- Written by Loren Riesenfeld
- Friday, 27 February 2015
A government audit of a property registry office in a city in northern Honduras has found the agency helped criminal groups launder money for years, in the latest blow to be inflicted against organized crime in the country.
The head of the board of directors for the Property Institute (IP) in La Ceiba, Ebal Diaz, announced at a February 24 press conference the government’s audit uncovered 712 irregularities in the property registry, 466 of which were criminal acts of corruption and should be prosecuted.
According to La Tribuna, Diaz faulted the lack of employee coordination, easily manipulated public records, and a climate of disorder created by employees colluding with organized crime groups to facilitate money laundering.
Instead of closing the office outright, officials intend to move the registries and archive material to a secure location to prevent further tampering, and will also re-hire employees after they have passed a confidence test, La Tribuna reported. The results of the audit were given to the Public Ministry for further investigation, but according to Diaz, “The evidence is unequivocal, they are laundering money in that area.”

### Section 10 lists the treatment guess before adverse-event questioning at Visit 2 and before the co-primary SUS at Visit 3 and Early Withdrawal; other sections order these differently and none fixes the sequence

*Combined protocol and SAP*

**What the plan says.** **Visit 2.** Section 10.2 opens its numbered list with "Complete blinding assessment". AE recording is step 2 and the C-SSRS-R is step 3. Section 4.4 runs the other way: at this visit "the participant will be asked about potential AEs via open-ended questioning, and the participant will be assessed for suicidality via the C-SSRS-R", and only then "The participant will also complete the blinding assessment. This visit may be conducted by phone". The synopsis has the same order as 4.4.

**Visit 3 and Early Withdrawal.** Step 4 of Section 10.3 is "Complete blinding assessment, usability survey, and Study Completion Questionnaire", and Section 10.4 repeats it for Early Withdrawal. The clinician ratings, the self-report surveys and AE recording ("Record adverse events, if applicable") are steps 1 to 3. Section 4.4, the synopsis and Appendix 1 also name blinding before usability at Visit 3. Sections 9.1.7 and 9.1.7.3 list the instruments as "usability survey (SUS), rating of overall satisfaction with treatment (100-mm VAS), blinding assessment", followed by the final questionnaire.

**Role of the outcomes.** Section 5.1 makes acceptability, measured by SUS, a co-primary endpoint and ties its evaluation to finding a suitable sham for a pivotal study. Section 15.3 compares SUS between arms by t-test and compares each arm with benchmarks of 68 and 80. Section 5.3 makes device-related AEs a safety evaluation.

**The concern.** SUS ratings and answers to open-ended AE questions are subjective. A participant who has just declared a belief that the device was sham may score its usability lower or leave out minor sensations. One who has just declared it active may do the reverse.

In one case, the government revealed evidence of a property that was mortgaged 10 times, without any record of a mortgage being made. The ease with which criminal groups manipulated records is not the result of poor management either, according to Diaz, “It is a network on the level of all of the institutions of the state, we are only touching one part that is the property registry.”
InSight Crime Analysis
Much of the attention on corruption in Honduras has focused on the security forces — a specialized police unit called the “Tigers” was recently implicated in the theft of $1.3 million dollars — but agencies like the Property Institute are also important given their ability to facilitate money laundering.
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The fact that the government audited and announced the corruption in the Property Institute in La Ceiba is notable, especially in light of recent gains in security and efforts to reduce official corruption. In October 2014, the government signed an agreement with Transparency International and the local organization the Association for a More Just Society (ASJ) to increase transparency, and reduce corruption, and improve the watchdog function of non-governmental organizations and the public.